Entertainment is an industry based on imagination and fantasy and, although I have not yet been able to verify that the company named South African Lidos Ltd belonged to Schlesinger, I strongly suspect that it did. Certainly, Cooke drew up its design in February 1936.
Importantly, a model of the proposed Lido was constructed to attract investors and was on display, according to the Prospectus, ‘in the windows of Messrs. Norman Anstey & Co., Joubert Street’. The model was made by René Shapshak, himself a notable figure in the Johannesburg art world and, according to Clive Chipkin in Johannesburg Style, ‘underrated [as a contributor] to Johannesburg’s modernity’. Born in Paris in 1899, Shapshak studied at the École des Beaux-Arts there as well as in London and Brussels. He emigrated to South Africa early in the 1930s, living in the Johannesburg suburb of Yeoville. He taught art, executed numerous commissions – paintings and illustrations. He was a founder, and founding Committee member, of the Transvaal Art Society on its establishment in 1937, together with luminaries like Walter Battiss. Shapshak was responsible for the attractive low relief panels of Broadcast House, a heritage building in Johannesburg, designed for Schlesinger in 1935 – who had rescued earlier radio stations – by the architectural firm of J.C. Cook and Cohen. The Shapshak family left South Africa to settle in New York in the mid-1950s, and René died there in 1985.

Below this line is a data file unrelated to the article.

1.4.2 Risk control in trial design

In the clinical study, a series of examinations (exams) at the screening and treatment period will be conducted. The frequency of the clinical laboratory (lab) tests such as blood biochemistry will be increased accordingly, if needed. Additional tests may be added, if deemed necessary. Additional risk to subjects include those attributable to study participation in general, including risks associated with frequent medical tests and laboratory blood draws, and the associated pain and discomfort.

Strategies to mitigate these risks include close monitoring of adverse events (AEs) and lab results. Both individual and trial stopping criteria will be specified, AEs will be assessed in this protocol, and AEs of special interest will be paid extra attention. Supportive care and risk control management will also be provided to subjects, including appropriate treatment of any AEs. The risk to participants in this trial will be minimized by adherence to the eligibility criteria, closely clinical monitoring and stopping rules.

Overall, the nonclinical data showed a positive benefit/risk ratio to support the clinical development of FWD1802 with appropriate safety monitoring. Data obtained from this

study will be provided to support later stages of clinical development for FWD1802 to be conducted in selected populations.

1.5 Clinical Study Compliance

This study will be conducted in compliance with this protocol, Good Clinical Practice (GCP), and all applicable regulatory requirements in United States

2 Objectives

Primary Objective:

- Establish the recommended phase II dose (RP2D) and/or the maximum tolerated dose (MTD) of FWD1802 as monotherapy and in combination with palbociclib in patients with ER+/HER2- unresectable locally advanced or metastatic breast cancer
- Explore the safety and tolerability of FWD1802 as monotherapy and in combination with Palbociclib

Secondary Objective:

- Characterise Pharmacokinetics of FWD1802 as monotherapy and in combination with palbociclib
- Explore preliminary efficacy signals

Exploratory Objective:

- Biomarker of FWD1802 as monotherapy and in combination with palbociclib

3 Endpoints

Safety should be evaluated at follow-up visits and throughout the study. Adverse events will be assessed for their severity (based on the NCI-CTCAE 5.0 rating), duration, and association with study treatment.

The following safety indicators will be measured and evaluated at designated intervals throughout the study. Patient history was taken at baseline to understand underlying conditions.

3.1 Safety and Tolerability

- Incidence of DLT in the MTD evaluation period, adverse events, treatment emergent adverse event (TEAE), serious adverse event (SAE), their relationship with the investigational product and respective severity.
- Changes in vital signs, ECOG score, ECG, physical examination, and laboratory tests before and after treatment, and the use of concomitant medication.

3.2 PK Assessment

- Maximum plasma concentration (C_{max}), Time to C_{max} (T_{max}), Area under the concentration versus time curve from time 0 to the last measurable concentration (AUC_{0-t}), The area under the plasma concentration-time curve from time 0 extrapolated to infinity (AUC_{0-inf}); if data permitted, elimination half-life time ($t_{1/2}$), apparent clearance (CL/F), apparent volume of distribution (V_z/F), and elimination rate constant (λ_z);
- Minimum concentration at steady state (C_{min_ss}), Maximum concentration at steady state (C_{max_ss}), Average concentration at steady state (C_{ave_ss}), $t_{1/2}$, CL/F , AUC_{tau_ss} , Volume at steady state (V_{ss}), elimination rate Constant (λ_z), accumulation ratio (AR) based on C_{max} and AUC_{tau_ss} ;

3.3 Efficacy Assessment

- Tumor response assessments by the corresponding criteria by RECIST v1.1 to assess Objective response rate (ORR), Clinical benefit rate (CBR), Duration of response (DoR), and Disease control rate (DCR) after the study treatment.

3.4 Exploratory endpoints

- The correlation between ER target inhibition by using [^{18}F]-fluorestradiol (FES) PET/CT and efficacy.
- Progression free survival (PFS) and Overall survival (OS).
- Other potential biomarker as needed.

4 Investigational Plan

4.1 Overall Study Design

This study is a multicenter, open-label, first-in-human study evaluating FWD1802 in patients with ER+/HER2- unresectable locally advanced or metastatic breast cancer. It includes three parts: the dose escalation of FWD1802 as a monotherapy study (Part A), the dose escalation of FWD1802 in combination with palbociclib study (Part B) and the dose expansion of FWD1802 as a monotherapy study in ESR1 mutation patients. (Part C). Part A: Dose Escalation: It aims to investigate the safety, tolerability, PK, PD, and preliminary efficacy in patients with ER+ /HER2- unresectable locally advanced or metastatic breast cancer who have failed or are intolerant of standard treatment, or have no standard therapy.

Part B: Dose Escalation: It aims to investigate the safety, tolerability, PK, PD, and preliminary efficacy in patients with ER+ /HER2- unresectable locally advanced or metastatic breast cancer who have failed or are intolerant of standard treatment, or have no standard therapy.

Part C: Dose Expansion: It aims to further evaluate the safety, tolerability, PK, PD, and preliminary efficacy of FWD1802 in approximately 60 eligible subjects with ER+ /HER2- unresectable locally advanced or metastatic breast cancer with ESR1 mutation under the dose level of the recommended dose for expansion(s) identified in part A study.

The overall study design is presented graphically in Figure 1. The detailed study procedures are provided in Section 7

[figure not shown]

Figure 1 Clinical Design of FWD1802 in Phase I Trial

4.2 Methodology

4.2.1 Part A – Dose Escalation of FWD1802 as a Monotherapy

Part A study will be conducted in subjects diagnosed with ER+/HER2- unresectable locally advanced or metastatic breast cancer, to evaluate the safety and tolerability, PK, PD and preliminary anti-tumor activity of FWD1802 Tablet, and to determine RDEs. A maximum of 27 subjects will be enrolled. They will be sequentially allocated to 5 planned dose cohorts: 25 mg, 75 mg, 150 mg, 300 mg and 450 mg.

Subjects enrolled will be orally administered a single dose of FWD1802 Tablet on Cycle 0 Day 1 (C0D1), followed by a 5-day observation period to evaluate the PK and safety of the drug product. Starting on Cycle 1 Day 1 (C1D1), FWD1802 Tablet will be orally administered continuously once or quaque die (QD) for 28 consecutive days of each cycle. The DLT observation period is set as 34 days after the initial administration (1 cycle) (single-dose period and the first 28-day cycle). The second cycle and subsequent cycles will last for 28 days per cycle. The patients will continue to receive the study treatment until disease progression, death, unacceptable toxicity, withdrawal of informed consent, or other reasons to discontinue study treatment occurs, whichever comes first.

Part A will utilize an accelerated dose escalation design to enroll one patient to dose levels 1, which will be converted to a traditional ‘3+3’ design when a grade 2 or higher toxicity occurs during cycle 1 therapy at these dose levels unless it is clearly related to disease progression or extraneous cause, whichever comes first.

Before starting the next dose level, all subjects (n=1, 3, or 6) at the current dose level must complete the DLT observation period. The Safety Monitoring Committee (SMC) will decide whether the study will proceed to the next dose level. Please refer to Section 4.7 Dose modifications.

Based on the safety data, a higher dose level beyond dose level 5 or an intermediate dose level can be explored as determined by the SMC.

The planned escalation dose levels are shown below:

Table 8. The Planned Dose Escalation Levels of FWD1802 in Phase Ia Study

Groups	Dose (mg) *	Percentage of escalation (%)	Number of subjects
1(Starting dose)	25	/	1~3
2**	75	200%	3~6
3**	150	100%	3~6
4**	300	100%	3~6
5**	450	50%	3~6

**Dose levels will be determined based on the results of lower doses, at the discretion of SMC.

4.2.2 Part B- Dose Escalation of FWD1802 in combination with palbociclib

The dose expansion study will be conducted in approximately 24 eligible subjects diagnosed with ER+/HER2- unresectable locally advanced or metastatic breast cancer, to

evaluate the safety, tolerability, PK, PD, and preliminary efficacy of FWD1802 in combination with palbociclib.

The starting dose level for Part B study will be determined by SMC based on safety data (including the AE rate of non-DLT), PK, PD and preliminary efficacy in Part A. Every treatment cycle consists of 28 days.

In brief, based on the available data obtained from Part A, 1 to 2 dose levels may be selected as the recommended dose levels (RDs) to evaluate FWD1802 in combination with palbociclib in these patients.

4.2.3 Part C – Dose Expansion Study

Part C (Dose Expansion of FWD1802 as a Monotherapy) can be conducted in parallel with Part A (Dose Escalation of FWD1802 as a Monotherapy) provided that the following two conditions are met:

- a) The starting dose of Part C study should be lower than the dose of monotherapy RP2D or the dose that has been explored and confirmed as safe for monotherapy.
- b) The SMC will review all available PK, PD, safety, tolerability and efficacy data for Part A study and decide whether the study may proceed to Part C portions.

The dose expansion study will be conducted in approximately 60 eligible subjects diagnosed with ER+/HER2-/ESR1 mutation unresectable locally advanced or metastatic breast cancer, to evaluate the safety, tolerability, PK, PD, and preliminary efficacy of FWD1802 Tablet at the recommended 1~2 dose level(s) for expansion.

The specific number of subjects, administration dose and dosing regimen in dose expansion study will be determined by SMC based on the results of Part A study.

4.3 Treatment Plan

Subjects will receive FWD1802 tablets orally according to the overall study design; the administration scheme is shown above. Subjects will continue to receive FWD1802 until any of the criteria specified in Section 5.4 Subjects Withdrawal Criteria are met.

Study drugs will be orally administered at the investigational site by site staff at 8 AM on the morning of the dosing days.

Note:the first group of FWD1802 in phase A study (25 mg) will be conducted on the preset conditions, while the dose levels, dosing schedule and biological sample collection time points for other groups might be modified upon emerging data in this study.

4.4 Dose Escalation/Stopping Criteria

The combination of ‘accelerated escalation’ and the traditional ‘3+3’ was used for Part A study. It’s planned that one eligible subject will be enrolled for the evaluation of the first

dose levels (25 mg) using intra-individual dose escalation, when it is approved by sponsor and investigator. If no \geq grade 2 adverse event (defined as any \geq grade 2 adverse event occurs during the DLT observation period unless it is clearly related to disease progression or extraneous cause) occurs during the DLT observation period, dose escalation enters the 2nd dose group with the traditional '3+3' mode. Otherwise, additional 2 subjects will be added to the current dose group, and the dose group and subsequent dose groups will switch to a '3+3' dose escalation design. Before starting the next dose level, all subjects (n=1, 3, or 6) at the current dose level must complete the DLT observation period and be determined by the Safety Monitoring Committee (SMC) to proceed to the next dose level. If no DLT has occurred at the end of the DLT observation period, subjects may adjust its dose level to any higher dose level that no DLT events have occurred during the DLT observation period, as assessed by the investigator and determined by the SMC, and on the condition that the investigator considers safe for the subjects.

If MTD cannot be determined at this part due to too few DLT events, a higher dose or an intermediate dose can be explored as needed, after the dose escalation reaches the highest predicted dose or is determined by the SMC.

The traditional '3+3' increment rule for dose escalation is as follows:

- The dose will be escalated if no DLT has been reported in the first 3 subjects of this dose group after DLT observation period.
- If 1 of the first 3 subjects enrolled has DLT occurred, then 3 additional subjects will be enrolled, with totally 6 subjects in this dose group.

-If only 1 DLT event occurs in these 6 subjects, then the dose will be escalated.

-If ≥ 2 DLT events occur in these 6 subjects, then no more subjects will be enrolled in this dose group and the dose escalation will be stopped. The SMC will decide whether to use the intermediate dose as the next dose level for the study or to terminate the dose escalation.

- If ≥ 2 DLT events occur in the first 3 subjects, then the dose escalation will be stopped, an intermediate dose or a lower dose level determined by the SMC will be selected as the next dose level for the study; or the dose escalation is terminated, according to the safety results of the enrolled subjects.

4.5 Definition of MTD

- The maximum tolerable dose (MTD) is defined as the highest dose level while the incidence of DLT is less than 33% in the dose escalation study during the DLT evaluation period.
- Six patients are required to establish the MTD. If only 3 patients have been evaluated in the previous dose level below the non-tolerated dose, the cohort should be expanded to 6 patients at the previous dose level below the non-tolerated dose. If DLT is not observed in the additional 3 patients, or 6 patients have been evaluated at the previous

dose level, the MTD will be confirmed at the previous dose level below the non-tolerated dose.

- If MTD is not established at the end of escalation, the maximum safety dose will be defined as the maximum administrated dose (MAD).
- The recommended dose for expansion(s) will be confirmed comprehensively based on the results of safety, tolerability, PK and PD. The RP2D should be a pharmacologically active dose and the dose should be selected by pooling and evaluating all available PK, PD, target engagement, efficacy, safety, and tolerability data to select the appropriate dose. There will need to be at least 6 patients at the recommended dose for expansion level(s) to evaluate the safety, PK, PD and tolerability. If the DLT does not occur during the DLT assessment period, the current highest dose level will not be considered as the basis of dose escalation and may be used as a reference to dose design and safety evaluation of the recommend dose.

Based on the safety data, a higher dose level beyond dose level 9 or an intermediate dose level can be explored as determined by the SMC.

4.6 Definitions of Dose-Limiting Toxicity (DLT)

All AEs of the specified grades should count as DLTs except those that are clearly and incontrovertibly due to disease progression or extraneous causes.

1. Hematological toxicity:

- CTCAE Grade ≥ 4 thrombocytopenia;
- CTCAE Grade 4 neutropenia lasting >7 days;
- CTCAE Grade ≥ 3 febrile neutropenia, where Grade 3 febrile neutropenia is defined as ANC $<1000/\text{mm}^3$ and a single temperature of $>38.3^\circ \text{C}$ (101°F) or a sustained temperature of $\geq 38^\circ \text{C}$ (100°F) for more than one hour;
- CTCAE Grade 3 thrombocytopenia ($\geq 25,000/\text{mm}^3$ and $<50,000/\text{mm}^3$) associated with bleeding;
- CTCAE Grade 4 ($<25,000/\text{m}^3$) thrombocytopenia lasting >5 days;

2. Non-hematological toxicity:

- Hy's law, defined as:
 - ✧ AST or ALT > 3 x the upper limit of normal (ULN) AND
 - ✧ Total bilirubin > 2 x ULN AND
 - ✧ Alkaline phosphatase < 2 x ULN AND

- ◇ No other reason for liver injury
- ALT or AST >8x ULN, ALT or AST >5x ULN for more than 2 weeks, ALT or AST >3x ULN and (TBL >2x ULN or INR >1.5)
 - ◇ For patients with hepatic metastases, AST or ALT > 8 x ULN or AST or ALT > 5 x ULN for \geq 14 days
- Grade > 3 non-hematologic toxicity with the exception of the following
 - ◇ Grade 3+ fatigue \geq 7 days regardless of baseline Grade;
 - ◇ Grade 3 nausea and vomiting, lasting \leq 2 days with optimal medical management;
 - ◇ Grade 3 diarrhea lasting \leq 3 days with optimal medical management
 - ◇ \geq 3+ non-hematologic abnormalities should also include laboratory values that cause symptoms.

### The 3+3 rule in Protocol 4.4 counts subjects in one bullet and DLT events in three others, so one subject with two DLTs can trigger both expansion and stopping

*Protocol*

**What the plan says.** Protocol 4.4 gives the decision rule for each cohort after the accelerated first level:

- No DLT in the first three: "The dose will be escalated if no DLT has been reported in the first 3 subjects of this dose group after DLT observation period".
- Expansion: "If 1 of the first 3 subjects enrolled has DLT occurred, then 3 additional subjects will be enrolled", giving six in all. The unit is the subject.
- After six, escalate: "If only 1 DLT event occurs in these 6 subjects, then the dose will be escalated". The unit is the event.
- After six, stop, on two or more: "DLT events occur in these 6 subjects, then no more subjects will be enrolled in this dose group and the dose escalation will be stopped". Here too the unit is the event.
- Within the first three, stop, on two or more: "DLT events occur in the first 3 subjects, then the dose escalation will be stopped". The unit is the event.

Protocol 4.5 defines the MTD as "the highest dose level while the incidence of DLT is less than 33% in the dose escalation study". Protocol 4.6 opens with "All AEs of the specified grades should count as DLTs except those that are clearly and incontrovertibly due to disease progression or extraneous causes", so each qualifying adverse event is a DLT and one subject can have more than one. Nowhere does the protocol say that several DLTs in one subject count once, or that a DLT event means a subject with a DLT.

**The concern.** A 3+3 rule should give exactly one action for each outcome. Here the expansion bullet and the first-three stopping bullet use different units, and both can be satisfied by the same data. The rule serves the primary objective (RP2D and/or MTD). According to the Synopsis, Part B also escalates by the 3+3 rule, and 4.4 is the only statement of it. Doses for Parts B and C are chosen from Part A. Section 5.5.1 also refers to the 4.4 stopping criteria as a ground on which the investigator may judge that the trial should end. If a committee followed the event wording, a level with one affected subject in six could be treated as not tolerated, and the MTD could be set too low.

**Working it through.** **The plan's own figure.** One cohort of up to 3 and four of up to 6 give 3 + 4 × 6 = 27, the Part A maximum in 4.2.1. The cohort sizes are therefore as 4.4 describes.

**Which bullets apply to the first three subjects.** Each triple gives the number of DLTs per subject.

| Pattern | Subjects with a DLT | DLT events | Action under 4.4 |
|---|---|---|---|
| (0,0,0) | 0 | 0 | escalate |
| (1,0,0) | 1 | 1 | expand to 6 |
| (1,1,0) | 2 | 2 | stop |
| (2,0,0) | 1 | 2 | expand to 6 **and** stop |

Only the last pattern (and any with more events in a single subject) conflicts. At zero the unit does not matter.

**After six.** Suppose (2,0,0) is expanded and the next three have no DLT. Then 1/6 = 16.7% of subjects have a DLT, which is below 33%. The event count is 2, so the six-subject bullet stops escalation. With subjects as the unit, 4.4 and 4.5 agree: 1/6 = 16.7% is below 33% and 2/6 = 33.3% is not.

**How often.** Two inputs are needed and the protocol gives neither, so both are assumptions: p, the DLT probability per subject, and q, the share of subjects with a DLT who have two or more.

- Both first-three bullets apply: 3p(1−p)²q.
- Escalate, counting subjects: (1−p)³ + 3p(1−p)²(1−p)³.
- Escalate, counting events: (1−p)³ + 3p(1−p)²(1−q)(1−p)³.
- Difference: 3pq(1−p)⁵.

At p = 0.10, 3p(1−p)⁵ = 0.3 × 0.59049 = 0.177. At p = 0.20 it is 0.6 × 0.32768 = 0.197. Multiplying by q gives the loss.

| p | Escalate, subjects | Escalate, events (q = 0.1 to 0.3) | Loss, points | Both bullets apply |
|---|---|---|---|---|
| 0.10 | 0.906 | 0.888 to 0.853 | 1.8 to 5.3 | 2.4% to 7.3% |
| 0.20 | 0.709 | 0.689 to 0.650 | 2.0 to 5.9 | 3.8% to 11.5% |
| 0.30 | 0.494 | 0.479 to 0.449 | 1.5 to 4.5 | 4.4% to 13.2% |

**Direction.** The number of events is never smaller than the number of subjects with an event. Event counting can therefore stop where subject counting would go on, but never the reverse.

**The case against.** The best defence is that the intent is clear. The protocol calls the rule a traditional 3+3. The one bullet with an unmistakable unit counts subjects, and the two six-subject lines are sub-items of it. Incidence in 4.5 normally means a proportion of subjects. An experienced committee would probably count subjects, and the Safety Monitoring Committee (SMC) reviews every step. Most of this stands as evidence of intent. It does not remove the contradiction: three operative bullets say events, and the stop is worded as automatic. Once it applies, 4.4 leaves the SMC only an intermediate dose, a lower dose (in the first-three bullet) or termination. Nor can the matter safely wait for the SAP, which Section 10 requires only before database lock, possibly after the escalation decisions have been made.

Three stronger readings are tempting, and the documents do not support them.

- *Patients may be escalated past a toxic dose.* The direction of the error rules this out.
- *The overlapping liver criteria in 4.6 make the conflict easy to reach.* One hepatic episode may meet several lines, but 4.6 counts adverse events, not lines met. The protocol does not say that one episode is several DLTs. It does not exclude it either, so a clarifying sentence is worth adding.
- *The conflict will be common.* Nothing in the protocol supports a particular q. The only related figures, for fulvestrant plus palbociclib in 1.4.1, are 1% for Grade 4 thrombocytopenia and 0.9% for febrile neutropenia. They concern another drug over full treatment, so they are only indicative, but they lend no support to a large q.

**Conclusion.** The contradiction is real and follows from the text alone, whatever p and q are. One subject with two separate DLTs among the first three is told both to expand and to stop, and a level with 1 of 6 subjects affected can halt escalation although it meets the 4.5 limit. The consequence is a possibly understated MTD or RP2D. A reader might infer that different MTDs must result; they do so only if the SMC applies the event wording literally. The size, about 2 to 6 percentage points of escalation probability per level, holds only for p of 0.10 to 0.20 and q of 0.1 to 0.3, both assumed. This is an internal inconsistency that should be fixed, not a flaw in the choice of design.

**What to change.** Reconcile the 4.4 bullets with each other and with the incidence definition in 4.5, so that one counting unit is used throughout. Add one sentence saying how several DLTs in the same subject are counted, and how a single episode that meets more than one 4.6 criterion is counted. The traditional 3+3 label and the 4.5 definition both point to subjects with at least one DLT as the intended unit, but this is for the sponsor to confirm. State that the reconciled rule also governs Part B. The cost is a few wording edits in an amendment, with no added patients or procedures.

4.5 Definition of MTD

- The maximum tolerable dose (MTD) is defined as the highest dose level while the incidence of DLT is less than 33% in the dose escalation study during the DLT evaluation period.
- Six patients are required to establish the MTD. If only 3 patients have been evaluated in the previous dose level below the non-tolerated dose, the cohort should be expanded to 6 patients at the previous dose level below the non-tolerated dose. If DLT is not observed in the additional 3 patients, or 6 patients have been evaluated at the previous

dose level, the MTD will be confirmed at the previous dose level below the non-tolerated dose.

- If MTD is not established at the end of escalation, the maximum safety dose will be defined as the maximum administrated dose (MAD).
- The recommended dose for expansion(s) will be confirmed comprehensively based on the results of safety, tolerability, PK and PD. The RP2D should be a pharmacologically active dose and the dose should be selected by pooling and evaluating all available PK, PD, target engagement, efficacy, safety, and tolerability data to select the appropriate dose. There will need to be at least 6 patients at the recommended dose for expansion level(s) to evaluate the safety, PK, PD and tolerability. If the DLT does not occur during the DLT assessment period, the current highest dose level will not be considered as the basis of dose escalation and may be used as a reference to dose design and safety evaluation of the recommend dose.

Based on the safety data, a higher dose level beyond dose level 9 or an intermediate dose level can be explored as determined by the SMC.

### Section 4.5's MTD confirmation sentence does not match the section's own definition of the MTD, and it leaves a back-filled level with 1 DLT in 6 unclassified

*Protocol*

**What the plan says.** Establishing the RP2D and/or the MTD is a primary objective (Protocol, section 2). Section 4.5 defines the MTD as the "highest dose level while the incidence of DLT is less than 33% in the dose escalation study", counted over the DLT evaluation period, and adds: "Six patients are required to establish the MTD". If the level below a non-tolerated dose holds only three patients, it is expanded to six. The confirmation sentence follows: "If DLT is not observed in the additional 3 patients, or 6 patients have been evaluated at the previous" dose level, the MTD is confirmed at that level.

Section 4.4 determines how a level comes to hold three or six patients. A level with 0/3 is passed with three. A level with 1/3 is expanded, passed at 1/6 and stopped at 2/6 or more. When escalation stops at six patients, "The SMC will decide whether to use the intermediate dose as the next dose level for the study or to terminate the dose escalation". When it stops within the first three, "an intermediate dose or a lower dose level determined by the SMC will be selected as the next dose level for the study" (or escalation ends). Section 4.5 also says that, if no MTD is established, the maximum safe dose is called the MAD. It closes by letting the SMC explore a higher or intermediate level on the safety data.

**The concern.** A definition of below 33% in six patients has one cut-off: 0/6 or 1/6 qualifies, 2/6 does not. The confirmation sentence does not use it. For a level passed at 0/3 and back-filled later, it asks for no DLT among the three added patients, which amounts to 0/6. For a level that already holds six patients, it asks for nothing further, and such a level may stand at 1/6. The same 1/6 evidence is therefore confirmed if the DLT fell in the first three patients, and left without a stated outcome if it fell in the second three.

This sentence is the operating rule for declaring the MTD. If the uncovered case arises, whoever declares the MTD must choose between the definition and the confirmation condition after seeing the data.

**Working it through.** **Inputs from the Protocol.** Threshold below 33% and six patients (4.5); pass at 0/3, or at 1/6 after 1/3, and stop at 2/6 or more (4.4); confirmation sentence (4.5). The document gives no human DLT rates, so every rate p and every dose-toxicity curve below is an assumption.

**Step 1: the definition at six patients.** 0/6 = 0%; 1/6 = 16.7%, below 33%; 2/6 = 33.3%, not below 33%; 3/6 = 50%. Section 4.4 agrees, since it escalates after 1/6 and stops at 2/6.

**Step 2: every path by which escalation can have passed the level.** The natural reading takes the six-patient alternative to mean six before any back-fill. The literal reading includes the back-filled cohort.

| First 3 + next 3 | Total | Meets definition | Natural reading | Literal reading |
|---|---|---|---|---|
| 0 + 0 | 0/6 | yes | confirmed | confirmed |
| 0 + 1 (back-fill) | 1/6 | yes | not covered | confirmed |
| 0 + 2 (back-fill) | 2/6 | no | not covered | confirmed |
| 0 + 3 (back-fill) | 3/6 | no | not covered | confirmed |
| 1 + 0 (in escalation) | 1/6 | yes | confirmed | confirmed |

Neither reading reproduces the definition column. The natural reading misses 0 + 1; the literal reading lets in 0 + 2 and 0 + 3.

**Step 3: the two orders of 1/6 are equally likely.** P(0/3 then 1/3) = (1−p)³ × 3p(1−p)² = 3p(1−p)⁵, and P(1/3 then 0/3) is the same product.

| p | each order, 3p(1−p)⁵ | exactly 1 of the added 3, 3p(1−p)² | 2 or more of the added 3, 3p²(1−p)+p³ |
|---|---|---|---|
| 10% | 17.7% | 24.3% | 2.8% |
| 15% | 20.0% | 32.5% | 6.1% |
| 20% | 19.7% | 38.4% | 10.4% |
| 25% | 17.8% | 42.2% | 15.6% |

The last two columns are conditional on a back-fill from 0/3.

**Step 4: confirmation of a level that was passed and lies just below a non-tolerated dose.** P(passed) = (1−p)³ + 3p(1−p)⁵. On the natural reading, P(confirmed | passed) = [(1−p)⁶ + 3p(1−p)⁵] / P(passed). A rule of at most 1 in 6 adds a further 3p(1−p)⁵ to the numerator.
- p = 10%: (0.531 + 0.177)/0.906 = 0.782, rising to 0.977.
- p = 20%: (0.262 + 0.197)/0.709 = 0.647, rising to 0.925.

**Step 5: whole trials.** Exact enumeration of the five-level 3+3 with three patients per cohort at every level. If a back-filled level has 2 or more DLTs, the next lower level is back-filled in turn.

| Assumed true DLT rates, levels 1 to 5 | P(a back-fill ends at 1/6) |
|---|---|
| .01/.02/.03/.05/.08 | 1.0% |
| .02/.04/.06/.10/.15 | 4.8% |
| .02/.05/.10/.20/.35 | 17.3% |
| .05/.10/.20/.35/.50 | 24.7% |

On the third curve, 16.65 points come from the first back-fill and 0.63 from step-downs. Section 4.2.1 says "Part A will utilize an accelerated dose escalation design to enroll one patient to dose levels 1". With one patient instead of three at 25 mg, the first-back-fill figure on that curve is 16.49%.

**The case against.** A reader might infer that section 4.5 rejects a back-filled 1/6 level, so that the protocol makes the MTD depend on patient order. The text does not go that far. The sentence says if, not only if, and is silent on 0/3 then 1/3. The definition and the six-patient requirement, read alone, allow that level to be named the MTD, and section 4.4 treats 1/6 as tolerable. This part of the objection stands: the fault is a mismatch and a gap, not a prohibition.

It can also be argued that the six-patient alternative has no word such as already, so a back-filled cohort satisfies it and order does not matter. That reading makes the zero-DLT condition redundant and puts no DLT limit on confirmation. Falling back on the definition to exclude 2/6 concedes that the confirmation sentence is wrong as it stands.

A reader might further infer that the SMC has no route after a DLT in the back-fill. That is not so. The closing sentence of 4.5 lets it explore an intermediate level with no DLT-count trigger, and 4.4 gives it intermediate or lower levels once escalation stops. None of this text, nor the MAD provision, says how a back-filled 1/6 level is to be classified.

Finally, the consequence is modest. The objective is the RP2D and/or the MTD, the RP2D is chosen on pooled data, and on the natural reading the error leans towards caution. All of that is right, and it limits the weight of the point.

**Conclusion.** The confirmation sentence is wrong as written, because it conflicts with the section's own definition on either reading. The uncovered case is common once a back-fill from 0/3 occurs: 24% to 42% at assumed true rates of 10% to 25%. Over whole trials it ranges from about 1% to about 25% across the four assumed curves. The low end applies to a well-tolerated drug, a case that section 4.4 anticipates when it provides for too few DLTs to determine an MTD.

Old photograph of Ansteys
Old photograph of Broadcast House (Seventy Golden Years)
Broadcast House grille by Shapshak
There is a stamp on the reverse of the photograph of the model, with its rather tattered edges, attesting to the fact that it was taken by Johannesburg photographer and cinematographer, H. (Henry) Duncan Abraham (1900-1979). Abraham began his photographic career after World War I, in which he served in the Royal Air Force before studying at the University of Leeds. Perhaps not surprisingly, he was a pioneer of civil aerial photography in South Africa but, as a newsreel cameraman, he also photographed the 1936 Empire Exhibition in Johannesburg, the 1947 Royal visit, the discovery of the coelacanth, and other important events including political protests and the Treason Trial. Later he became a documentary movie photographer, filming Laurens van der Post’s ‘Lost World of the Kalahari’.